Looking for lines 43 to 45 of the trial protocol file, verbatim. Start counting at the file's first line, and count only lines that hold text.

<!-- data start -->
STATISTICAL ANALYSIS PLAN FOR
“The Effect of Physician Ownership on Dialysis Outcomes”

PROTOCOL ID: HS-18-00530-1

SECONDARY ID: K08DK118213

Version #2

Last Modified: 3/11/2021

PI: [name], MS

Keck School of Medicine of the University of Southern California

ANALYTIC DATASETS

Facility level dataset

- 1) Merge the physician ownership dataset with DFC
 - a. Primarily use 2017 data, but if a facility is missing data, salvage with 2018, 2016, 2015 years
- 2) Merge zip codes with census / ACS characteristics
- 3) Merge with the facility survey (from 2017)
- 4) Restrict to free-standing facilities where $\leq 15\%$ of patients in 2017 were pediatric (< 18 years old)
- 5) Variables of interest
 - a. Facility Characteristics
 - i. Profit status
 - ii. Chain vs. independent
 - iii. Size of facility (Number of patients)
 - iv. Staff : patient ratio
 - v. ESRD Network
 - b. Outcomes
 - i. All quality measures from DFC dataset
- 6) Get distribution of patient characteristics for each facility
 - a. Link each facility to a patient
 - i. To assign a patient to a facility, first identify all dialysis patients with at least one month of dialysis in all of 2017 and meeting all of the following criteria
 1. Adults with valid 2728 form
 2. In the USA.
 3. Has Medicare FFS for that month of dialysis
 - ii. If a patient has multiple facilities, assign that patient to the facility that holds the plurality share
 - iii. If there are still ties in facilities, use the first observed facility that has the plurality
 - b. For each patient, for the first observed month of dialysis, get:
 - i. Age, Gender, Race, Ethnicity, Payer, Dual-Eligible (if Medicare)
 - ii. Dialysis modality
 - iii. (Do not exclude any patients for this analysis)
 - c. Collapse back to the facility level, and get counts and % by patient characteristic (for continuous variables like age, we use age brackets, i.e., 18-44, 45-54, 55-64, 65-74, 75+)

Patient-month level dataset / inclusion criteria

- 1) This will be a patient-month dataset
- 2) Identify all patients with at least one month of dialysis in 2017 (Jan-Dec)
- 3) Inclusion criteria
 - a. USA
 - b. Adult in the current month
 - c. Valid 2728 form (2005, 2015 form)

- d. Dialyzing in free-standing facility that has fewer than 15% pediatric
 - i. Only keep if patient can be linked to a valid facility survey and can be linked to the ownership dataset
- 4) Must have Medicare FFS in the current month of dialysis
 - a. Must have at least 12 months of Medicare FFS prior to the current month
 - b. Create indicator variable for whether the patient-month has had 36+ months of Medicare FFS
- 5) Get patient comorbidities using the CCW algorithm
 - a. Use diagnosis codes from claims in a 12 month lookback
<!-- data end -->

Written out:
 - b. Adult in the current month
 - c. Valid 2728 form (2005, 2015 form)

- d. Dialyzing in free-standing facility that has fewer than 15% pediatric